Thursday, September 9, 2010

The 1886 World Series: In The Pool Rooms

The interest in the third game of the Chicago-Browns series, played yesterday, was more intense than on either of the two preceding days. Probably the damp, rainy weather here, and the general idea that the game would be off, had something to do with this, as it was a sharp reaction when a Chicago bulletin was put up announcing the weather clear and pleasant. The crowds about that time became very large, the throng about the Globe-Democrat not only taking possession of the street and sidewalk, but also of all the available space in the counting-room, hanging around there as if each tick, each dot and dash of the telegraph instrument was plain English to them. When the Browns' battery was posted as Caruthers and Bushong there was a very marked disapproval on the part of a great many, as it was not believed that Caruthers was strong enough to pitch a second game after his work of Tuesday. The frequency with which he was hit, and with such effect, sustained the judgment of these objectors, and long before the game was played out there was an almost unanimous expression of the opinion that Hudson, who has won several hard victories from clubs to whom the Browns had on preceding days lost with Caruthers and Foutz, should have been put in the box, saving Caruthers for to-day. This talk was also accompanied by a great deal about hippodroming and sell-outs, and great surprise was expressed that such a pitcher as McCormick should have been pounded as he was on Tuesday, but while there was unbounded rumor and numberless assertions made by those on the losing side to this effect, none could point to any absolute indications of the fact. One of the strongest arguments against it was the absence of any large amount of money-seeking takers on either side. The arguments used to back up the sell-out theory was the scores of 6 to 0, 12 to 0 and 11 to 4, and the fact that Chicago won both the first and third games and was not able either to make a run or hold the Browns down in the second. Had the Browns won either the first or third game the talk would have been very little, but even as it is the sell-out was left in as delightful uncertainty as is the result of the games yet to be played.

But while there was all this dishonorable rumor there was actual interest. The Merchant's Exchange crowd was wild, and, as a matter of course, Donovan's down-town room showed the result. It was not an uncommon sight to see business men, and some of the largest ones in the vicinity of Third street, too, rush breathlessly into the pool-room with check, bank, cash and account books in their hands, evidently not caring to leave them on their desks or to take time to put them away. The room was so crowded that it became necessary for Officer Fox, on duty at the Chamber of Commerce, to exclude boys, or to allow them to push in just long enough to catch a glimpse of the blackboard. The crowd was also as nearly evenly divided as it could have been, few being imbued with local pride and the Chicagos having many friends. The betting was in about the same amount as on the two previous days, though the amount telegraphed here from Chicago was small. At the opening the Browns had the call at $11 to $10 and a great deal of money was put up at this and even. When the Chicagos made their two runs in the first and the Browns were credited with a goose egg, the betting changed slightly, the Chicagos being favorites at $10 to $8, a great deal of hedging being done. The Browns' single run in the second held them in place, but when the Chicagos made one each in the fourth and fifth they dropped badly, and when the Chicagos scored two in their half of the sixth, there were numerous offers of $100 to $25 in their favor. When the Browns closed that inning with two runs it enabled some more hedging at $100 to $50, but when in the next inning the Chicagos added three runs it was all one way and the betting on the game practically ended, and was confined to the innings and to to-day's game. It was the same way at Wiseman's again, though the crowd was of such a different character. Considerable money was then put up even on to-day's game and a number of bets made on the series at $100 to $80 in favor of the Chicagos, the first made where odd were given. There were also a number of bets made even that the Browns will win two out of the three games played here, and a number to the same effect, but worded that seven games will be required to decide the contest. At night it was discovered that the base ball patrons were either meditating or joining in the excitement of the turf exchanges, where there were good crowds. At Wiseman's, however, there was some betting, $30 to $24 being posted that the Chicagos will win the series. The Browns again had the call on to-day's game at $10 to $8...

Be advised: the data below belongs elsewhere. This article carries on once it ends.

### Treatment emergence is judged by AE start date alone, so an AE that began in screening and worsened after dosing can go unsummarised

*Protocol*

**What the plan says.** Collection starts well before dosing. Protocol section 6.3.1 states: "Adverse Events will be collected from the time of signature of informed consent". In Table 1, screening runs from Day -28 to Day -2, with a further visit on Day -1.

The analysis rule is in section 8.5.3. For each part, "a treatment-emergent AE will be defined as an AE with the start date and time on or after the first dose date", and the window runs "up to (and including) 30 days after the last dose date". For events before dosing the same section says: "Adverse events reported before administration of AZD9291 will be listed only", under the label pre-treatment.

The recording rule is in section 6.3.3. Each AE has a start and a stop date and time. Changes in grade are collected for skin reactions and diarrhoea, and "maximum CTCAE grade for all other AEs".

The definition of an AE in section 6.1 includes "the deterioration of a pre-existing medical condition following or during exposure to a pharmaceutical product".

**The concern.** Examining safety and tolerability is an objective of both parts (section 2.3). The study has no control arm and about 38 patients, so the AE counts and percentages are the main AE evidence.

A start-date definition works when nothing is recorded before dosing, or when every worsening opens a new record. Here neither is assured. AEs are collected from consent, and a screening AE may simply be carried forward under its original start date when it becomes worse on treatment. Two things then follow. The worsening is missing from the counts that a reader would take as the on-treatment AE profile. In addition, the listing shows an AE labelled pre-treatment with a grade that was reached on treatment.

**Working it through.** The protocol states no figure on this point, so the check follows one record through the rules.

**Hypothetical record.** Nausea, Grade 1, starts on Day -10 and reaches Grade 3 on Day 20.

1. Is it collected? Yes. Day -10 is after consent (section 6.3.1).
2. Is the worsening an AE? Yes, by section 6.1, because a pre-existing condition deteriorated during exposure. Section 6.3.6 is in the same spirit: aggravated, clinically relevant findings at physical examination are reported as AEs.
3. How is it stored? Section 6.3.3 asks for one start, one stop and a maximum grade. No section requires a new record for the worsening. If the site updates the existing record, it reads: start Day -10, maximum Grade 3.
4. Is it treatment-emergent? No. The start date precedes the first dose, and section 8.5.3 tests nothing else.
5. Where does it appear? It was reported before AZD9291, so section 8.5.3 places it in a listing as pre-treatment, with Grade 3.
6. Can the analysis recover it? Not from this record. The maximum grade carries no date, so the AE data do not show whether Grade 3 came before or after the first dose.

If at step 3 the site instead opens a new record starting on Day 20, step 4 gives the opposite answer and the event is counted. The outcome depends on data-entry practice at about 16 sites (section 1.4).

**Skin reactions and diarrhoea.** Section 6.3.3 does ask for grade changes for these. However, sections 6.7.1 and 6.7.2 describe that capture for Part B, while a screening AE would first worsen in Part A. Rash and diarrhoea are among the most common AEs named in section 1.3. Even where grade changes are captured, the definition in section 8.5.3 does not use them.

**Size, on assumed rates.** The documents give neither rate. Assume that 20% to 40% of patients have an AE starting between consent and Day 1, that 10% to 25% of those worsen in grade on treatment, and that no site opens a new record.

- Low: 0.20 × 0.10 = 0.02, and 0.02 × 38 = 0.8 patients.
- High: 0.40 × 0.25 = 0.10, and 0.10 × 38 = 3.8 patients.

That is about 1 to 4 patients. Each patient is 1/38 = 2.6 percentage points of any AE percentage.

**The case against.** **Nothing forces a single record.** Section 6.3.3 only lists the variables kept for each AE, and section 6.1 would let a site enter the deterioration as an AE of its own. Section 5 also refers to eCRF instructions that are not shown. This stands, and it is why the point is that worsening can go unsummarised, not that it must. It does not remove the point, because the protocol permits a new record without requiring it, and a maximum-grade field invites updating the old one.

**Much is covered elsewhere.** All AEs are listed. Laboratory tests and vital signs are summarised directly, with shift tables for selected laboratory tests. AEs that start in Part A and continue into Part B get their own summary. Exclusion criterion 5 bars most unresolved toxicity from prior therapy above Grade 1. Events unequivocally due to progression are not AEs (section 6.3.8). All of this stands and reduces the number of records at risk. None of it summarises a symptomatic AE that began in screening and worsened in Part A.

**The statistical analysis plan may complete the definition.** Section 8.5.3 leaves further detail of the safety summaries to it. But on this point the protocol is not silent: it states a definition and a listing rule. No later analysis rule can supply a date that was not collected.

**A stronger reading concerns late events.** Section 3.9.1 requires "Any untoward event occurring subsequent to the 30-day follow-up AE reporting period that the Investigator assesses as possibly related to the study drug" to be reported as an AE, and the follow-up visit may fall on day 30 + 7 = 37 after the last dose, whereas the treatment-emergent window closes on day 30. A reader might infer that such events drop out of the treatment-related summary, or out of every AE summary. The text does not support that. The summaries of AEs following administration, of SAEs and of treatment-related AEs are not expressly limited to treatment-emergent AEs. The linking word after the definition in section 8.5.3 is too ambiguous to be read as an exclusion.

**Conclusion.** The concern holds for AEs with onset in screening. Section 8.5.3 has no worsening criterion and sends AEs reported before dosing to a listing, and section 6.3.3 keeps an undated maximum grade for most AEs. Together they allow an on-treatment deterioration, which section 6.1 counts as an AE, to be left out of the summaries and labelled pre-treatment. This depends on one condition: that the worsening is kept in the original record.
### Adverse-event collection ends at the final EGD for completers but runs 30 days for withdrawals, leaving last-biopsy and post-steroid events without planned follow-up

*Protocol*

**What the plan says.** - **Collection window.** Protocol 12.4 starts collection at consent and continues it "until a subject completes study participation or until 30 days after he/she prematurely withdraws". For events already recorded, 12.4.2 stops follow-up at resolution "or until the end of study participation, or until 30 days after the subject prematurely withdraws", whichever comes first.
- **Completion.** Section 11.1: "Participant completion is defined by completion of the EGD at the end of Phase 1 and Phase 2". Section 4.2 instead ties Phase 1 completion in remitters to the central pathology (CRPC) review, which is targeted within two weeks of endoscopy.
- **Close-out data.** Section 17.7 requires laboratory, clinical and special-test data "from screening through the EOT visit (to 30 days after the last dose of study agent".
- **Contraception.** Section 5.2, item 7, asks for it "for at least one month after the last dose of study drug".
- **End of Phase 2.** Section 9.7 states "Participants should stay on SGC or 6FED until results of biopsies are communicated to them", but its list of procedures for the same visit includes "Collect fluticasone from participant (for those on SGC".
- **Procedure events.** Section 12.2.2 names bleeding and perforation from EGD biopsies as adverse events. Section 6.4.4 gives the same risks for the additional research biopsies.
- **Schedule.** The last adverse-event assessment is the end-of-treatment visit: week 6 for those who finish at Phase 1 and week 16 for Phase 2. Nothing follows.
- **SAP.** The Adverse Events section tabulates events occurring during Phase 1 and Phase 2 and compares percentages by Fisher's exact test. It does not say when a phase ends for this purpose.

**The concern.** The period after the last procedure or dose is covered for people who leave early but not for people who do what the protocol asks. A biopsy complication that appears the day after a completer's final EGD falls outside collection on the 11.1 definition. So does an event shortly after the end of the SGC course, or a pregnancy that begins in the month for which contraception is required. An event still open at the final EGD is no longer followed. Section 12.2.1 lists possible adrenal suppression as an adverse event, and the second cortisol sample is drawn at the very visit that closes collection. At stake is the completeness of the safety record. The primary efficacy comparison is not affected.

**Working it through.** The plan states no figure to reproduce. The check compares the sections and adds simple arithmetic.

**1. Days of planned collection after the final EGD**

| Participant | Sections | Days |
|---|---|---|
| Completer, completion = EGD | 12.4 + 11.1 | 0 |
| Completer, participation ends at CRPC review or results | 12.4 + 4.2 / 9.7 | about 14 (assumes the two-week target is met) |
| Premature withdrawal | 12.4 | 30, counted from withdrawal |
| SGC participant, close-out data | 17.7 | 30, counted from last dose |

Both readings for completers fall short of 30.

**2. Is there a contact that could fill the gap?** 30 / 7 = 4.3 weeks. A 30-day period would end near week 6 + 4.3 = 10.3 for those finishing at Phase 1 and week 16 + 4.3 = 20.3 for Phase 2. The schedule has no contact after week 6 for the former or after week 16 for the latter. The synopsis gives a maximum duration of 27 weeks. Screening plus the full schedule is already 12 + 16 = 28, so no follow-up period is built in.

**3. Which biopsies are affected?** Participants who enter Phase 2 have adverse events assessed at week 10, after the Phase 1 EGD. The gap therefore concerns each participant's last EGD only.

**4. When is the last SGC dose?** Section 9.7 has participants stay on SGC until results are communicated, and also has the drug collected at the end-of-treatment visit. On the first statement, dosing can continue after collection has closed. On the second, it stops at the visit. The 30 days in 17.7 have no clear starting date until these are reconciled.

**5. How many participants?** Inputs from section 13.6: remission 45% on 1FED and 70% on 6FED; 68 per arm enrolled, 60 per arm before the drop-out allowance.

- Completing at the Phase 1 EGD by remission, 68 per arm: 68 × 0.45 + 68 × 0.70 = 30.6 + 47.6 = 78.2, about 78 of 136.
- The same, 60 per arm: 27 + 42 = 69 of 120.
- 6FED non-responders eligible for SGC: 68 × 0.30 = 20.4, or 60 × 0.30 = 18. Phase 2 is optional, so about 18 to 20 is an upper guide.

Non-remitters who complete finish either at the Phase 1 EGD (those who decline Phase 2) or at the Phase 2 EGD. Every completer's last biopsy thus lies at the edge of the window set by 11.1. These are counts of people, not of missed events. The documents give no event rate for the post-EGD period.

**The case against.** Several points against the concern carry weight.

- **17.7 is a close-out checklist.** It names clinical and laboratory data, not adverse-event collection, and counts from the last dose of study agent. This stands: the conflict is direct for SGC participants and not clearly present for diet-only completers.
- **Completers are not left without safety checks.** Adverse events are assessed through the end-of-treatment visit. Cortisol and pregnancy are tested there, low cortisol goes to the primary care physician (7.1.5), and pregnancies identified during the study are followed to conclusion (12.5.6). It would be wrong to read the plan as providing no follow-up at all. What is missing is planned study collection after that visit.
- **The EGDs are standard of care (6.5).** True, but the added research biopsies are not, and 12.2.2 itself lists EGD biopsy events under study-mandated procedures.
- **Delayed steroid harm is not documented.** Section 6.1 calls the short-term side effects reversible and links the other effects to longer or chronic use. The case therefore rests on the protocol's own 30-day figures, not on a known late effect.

As showing the enthusiasm of business men over Tuesday's game, the Mermod-Jaccard Jewelry Company yesterday telegraphed congratulations to Mr. Von der Ahe, and said they would present each member and the manager of the Browns with a solid gold monogram scarf pin, if they win the championship, which, they added, "We know they will." On 'Change a purse was raised to buy a present for Bushong, to be presented to-day.
-St. Louis Globe-Democrat, October 21, 1886

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